Forest = Cereal


Last night I had an amazing summer conversation with my daughter, Eva, outside under the pines.

Correction: it was a listening session. A single, unending stream of thought (less one addition from me) where I realized my baby girl is much less baby and far more girl.

But I’m sure in both our minds it will be remembered as a conversation, because we experienced it together.

We were playing a game my Daddy and I made up when I was little called It’s Like When, in which one person says a word and the second person has to give a real life application of that word without using the word specifically.

Her word was “forest.”

Apparently my answer of, “It’s like when you’re surrounded by trees,” wasn’t good enough.

“No, Dad,” she corrected.

“It’s like animals everywhere. Rabbits and deer. But we don’t shoot them. Only Popop shoots deer because he likes to eat them. We only eat animals when we eat Cheeseburgers.”

“Those are cows.” (My one addition).

“Ew. Gross. Yeah, and we don’t shoot cows too much. If there are no cows, then there’s no milk. And if there’s no milk, there’s no cereal. And can you imagine life without cereal? I can’t. I mean, what would we even eat?”

I have no idea.

So there you have it, a true Dwight Schrute-ism á la Evangeline Hopper:

Forest equals cereal.

You’re welcome.



Diving For Lost Treasures

I lost my anchor yesterday.

One minute I had cleated off the line as I have a hundred times before.

The next minute I’m noticing we’re drifting far from where we’ve anchored.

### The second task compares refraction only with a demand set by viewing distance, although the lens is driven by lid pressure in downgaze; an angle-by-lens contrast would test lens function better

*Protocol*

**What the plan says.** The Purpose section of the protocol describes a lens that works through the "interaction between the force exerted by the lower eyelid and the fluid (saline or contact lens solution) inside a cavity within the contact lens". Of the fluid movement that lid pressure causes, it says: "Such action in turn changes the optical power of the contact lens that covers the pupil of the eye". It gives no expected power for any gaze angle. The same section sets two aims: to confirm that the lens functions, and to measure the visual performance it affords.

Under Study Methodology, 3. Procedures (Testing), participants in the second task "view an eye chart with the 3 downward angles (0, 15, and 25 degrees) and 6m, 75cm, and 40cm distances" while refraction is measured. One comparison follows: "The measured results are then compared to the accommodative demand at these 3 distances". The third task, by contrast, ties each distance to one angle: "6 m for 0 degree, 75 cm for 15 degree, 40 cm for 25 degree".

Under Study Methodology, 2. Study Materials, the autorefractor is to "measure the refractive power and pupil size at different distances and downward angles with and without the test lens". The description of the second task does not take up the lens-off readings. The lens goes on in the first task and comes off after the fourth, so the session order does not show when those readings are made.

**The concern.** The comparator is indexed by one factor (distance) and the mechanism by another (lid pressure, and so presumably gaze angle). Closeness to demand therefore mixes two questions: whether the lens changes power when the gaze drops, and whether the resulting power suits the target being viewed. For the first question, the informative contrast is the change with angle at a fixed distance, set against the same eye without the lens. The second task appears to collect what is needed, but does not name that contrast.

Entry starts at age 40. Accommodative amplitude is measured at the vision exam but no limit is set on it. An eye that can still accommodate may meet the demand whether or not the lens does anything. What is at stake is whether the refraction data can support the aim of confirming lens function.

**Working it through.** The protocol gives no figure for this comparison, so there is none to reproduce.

I step lively to the bow and…


The anchor, chain and 200-feet of line are completely missing.

Such is sailing with four kids on board: they get all your attention and your ship doesn’t.

Being the adventurous pair that we are, my father and I decided to take his boat, Contessa, in search of the missing anchor this morning. We set anchor in the approximate locale of my missing Danforth, and then went to work, zig-zagging over the know area and diving on anything that remotely resembled a white line. We even used his underwater camera. (That’s me in the view-finder above).

While I found an old vase, there was no sign of my missing anchor.

After over an hour and a half of diving in the shallow 15-feet of water, I was about to give up, seriously thinking we were never going to find it. I went a little wider on my last pass, and crossed back toward Contessa, just north of a route I’d run twice earlier.

There was a clear white line, stretching north-to-south about 10-feet below me. My dad and I hooted and hollered, celebrating in Dutch-Seafaring, pirate fashion.

Had I known how much fun I was going to have with my dad, I would’ve had a better attitude about losing my anchor the day before. (Granted, the very fact that I have a boat places my in the top 1% wealthiest people on the planet. Perspective is everything). But sometimes we encounter frustrating circumstances simply so that providence has the room to move.

Jesus’ disciples asked him in John 9 why a certain man was ill, wondering if the sickness was due to the sin of the man’s parents.

Jesus replied:

“It was not because of his sins or his parents’ sins,” Jesus answered. “This happened so the power of God could be seen in him.”

The Lord never wishes anything to get lost. But he sure has a lot of fun finding us.



Wonder Wonderfully


When we’re little, we see everything with wonder.

When we grow up, we see things and wonder.

When we’re old, we wonder how much we missed.

When we’ve arrived, it’s wonderful.

Seeing my parents hide their grandchildren’s Easter eggs and Easter baskets around our property yesterday was a real treat; it seemed they were having more fun than my children.

Which they were.

They knew both the delight of discovery and the joy of staging the game. Superior perspective always affords the best experiences. That’s why it’s worth holding out for.